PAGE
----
Rainy and Wonderful – Cottesbrooke Hall Gardens Part 1

by Jane on December 2, 2014

In late August I visited Cottesbrooke gardens, which surround Cottesbrooke Hall in Northamptonshire. I’ve been meaning to go here for some time, as different designers in different eras have created various gardens here, from Sylvia Crowe to Arne Maynard. So I thought a visit would mean learning about quite a few different styles at once. And so it was!

It was dull and rainy on Bank Holiday Monday, but my friends are intrepid and not easily put off, so we got the umbrellas out and carried on.

The house was built in 1702 so it is a Queen Anne house, and much of the 18th century landscaping has been restored, including lakes and vistas. The formal gardens round the house and the wild garden along a stream are mostly 20th century, initiated by the late Catherine Macdonald-Buchanan and continued now by her grandson Alastair.

The first garden area is the forecourt, designed by Geoffrey Jellicoe. Here I must apologise for the quality of the photos – it was raining so I avoided taking my camera and used my phone! Later on I have included some photographs by Jerry Harpur (Harpur Garden Images) to show crisper, sunnier views.


We turned left onto the Statue Walk, where Arne Maynard has designed the planting. This is its first year, and it is looking fantastic. Purple-leaved Cercis canadensis ‘Forest Pansy’ trees are spaced along the two beds – part of the walk which surrounds the water garden – along with a very romantic array of purple, pink and white plants. Pink Monardas, white pillars of verbascums, amethyst salvias, white cimicifuga and deep pink-purple clematis all worked beautifully together.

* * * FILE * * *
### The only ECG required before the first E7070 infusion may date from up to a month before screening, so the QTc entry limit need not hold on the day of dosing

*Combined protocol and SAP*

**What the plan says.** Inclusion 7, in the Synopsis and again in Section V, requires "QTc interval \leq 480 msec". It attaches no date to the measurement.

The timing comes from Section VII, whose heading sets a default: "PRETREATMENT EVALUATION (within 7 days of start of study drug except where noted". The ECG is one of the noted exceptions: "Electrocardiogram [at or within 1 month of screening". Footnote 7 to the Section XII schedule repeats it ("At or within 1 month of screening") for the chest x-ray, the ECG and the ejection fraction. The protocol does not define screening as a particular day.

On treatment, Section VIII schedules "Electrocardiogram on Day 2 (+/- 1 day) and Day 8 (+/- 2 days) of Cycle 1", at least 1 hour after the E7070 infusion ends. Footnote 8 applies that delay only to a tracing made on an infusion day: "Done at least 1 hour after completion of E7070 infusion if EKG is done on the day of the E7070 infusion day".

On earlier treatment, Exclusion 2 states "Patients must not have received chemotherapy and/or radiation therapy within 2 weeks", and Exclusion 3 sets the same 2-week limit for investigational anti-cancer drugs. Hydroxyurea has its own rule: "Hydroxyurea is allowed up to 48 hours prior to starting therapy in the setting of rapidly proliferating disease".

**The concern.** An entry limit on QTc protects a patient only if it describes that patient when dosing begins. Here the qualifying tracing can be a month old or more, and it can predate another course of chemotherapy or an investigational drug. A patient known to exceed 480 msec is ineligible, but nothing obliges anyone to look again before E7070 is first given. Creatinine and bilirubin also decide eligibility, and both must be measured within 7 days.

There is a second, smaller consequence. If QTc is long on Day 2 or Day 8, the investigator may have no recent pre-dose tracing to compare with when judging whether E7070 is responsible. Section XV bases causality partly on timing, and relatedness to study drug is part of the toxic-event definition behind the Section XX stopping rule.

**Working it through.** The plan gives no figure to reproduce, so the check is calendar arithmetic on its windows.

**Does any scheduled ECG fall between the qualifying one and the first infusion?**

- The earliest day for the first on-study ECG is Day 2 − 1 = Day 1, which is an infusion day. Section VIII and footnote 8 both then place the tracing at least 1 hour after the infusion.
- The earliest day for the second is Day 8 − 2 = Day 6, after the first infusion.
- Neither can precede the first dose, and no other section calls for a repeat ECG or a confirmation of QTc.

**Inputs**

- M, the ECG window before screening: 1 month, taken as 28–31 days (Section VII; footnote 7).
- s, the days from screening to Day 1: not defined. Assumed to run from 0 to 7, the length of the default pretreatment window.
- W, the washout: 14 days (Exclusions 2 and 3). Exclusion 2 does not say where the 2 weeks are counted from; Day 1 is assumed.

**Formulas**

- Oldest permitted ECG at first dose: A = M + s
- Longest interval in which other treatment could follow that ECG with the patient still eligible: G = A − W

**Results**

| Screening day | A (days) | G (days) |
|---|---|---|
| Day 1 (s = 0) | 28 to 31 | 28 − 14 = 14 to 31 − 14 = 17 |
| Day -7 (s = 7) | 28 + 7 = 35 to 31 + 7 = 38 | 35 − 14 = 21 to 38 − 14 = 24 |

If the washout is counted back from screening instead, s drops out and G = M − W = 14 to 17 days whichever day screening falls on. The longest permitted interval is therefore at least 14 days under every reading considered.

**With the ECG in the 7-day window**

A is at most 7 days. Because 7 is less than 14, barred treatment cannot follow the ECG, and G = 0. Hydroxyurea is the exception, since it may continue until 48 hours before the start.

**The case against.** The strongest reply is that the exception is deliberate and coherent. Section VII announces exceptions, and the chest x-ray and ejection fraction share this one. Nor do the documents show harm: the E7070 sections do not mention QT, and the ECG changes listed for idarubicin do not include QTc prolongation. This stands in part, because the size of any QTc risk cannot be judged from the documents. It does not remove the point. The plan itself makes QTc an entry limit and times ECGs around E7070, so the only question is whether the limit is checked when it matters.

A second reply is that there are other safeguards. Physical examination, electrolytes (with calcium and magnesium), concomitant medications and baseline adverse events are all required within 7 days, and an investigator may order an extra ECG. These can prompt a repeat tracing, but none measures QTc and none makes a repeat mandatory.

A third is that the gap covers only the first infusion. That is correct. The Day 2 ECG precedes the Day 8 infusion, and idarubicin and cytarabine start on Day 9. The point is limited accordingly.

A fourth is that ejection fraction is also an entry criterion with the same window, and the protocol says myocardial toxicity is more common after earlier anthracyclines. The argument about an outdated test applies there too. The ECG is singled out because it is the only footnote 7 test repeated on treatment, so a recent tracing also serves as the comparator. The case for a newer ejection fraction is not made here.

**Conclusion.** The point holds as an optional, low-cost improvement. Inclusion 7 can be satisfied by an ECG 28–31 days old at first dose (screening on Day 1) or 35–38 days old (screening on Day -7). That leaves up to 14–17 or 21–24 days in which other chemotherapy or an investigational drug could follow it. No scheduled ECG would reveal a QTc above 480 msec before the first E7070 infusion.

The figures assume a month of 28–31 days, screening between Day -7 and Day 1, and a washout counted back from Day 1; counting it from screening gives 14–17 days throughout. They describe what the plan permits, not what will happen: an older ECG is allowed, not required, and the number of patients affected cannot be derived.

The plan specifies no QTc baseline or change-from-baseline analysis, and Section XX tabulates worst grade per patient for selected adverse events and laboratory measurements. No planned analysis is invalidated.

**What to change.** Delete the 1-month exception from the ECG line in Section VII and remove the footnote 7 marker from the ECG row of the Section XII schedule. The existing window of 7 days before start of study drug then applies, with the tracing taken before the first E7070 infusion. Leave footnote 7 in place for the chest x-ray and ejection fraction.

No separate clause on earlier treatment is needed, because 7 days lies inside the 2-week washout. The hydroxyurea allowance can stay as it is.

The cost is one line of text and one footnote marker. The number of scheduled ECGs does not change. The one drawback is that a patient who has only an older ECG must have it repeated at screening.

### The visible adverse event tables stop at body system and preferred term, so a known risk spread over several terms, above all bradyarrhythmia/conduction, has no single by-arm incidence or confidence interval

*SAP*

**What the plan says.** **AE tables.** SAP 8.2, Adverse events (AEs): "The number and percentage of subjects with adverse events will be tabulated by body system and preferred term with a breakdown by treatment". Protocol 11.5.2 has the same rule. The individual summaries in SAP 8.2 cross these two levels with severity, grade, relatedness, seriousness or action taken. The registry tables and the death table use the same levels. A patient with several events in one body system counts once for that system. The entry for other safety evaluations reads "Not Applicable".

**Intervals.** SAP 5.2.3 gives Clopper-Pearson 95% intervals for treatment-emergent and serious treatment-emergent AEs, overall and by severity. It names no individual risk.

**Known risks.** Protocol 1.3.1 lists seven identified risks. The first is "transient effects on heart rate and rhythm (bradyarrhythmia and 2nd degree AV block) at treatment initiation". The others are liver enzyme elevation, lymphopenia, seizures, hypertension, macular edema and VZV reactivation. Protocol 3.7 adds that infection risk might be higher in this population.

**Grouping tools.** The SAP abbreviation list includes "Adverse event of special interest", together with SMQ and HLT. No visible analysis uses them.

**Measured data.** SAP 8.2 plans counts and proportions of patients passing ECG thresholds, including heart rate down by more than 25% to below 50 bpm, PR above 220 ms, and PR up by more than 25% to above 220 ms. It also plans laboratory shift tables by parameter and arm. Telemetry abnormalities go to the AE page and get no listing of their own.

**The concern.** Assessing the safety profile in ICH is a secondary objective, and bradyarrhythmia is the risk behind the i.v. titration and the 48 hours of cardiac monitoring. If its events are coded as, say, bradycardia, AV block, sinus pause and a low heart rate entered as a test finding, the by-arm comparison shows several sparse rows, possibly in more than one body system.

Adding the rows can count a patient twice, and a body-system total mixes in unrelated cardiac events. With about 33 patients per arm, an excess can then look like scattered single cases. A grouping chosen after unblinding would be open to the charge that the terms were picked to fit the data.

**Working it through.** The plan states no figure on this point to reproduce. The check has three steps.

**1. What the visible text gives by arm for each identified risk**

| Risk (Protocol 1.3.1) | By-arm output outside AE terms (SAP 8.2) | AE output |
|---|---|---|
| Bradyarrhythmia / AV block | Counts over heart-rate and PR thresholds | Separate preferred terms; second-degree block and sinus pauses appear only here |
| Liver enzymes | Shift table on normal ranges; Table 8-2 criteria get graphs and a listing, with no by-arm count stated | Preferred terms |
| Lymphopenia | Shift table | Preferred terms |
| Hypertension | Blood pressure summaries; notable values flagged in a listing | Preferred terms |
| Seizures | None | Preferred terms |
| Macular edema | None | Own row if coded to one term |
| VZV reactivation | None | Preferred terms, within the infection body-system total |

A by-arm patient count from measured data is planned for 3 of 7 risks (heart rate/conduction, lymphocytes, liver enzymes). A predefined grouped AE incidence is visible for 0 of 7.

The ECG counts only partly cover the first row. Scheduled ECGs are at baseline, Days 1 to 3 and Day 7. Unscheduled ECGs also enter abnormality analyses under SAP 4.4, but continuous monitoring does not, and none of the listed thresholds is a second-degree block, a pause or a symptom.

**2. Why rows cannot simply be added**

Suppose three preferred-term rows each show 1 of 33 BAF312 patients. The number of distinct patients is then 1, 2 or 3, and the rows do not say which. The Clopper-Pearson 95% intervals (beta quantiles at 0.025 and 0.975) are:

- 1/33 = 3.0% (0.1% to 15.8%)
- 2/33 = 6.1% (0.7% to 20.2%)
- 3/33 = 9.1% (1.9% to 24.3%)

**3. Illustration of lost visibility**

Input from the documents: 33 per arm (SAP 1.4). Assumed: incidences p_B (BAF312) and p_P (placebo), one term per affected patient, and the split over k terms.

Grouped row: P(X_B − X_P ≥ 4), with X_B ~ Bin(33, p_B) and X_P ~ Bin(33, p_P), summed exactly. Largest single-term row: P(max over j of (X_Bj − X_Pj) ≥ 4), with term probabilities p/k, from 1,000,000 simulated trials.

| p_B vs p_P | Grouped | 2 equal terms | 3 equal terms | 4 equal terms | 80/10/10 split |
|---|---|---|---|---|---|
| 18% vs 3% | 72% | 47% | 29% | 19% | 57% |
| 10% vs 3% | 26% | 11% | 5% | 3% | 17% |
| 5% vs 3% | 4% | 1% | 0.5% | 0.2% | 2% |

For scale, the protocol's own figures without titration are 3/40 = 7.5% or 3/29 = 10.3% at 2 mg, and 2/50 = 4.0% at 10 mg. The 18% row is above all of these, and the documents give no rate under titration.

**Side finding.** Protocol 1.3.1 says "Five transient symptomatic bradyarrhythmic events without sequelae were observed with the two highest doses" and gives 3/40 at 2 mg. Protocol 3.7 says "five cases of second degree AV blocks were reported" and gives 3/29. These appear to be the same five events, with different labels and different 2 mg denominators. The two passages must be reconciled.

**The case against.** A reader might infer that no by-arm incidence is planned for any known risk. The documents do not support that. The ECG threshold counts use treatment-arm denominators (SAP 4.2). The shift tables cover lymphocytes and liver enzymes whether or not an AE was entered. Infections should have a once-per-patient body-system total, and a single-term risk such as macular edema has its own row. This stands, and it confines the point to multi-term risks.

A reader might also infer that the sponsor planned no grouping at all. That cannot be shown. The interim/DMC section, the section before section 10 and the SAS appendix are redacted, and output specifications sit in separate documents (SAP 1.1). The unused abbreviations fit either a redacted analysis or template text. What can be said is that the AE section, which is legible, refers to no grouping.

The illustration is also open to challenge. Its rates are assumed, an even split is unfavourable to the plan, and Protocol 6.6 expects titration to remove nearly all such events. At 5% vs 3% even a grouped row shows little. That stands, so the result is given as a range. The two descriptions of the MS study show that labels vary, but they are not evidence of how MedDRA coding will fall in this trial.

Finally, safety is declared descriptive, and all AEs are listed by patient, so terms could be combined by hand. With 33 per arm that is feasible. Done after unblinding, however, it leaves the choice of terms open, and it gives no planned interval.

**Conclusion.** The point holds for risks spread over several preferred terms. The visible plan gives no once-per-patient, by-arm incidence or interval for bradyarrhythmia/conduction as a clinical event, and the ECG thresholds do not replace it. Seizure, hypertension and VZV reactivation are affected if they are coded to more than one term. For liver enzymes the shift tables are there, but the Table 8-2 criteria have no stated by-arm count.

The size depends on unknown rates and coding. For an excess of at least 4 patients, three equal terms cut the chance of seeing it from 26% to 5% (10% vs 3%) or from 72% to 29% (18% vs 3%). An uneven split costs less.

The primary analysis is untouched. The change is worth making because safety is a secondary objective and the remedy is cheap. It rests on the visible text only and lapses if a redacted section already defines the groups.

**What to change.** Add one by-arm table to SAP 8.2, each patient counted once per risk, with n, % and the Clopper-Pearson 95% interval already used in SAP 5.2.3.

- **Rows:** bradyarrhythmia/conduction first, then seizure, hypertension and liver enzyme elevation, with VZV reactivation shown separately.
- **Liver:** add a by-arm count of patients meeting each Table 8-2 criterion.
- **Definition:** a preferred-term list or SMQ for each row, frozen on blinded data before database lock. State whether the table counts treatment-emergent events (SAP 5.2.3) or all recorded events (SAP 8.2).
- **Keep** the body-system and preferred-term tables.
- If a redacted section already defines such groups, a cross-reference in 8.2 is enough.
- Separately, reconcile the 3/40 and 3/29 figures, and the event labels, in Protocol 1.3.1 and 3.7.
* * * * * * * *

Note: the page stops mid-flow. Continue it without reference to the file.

statue walk 1

Statue walk 2

Going through the gate marked by pillars with bronze eagles upon them, we came to the Pool Garden, originally designed by Dame Sylvia Crowe, the great British landscape architect, in the 50s. Here is a photo by Jerry Harpur of this garden:


Arne Maynard has again designed some lovely beds, this time with dahlias in the spotlight:

Dahlias in pool garden

Through a brick pergola from the Pool Garden, via a little courtyard, you come to the Dutch Garden which is next to the house. This originally had box hedges bordering four square beds.  When the box died of blight, Alistair called in Angela Collins, a Northamptonshire designer.  She has created some fabulous planting here, inspired by some gardens in France. The tall thin yew pyramids give some structure to a bold and beautiful array of tall plants arching over your head and spilling onto the pathway.

the Dutch Garden

Gladiolus byzantinus and cream gladioli, verbena bonariensis, wine-dark dahlias, yellow and maroon sunflowers and pale osteospermums mix along with roses.  A great wildness in a simple formal layout of four square bed.

Dutch garden close-up

Here is a photograph by Jerry Harpur of the Dutch Garden earlier in the year:


I’ll stop here for now.  My next post will feature beds by James Alexander Sinclair, who also wrote a useful article about the gardens here, and ends with the wonderful wild water garden.

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